Through this process, it became clear to us that the woman who originally contacted the group could herself use some help, but was focused instead on helping her neighbor and sharing what she had. This was a lesson we learned about forming a neighborhood mutual aid group: it is easy to find people willing to help, but it is through relationships that people’s needs are revealed.
Early in the pandemic, numerous radio stations across the state coordinated a campaign to play the song “Jump Around” on Saturdays at 3pm to boost spirits with the Safer-at-Home restriction. The song is a favorite during University of Wisconsin-Madison football games. I entered a contest to bring a radio station vehicle to blast the song to Third Street, where I live. I didn’t win, but I did call neighbors on my street to invite them to come outside anyway, and several of them did. My husband and son and paraded the Jefferson Park Neighborhood’s banner, played the song from a small portable speaker, and neighbors jumped around!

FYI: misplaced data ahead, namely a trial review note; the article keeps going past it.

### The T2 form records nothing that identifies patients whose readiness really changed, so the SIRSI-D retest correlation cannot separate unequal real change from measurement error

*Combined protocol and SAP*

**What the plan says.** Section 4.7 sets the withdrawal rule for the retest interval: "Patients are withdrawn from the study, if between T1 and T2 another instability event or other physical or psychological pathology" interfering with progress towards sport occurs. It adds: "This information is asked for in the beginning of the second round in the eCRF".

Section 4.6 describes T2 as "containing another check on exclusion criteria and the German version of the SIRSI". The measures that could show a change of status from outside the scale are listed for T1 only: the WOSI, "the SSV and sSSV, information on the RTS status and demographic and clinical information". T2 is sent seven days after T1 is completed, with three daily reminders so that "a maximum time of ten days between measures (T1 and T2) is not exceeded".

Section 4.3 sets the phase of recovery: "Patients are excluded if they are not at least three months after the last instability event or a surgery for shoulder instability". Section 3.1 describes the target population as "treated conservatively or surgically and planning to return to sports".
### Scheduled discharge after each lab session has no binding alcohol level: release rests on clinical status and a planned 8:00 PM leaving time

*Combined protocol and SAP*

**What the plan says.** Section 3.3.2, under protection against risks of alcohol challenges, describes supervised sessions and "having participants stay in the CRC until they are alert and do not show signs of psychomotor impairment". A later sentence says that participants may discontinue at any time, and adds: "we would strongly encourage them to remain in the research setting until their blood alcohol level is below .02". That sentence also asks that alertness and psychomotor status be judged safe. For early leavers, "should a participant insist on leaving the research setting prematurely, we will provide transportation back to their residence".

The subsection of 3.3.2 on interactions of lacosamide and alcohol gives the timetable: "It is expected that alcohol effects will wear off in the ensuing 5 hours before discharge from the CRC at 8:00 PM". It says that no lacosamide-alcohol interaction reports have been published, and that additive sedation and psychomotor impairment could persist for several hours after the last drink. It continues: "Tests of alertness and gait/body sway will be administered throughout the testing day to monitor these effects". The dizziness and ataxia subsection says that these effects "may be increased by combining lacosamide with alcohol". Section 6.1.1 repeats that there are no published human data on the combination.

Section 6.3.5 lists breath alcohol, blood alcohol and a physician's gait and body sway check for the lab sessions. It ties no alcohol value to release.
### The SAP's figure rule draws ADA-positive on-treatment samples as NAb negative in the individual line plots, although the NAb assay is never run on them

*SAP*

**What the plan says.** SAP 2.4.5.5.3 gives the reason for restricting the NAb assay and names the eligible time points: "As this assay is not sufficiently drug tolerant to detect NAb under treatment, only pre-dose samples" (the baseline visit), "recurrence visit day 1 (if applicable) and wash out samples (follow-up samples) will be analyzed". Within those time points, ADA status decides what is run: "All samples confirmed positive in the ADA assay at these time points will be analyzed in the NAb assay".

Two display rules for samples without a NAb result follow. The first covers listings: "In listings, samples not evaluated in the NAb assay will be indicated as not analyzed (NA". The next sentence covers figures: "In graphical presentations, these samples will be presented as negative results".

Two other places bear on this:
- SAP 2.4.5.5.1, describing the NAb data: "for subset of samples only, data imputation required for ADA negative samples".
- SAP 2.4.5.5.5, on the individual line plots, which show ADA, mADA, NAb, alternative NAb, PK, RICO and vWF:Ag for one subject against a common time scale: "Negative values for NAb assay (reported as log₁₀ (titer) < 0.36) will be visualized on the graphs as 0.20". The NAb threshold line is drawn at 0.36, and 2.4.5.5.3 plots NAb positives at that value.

We had so much fun that we decided to share the idea with the rest of the neighborhood, and over the next three Saturdays brought the parade to a different street. I announced via our neighborhood organization’s email list the schedule, then reached out to several people that I had learned during my asset discovery work had classic cars they might want to show off (and blast the music from their radios). One of these, a car club president, invited her friends. A Second Street neighbor printed and distributed an invitation to her block, and with the phone numbers I had, we reached out to several others with a personal invite and to check in with them. The following week, a First Street neighbor personalized the Second Street invitation and distributed it along her entire street. More cars joined the parade, including a convertible with the owner waving like a queen from her perch in the back. More neighbors were out on their sidewalks or porches, jumping, waiving, and cheering, and a neighbor with a drone camera shot and produced a short promotional video that we shared with the neighborhood prior to the last event on Broad Street.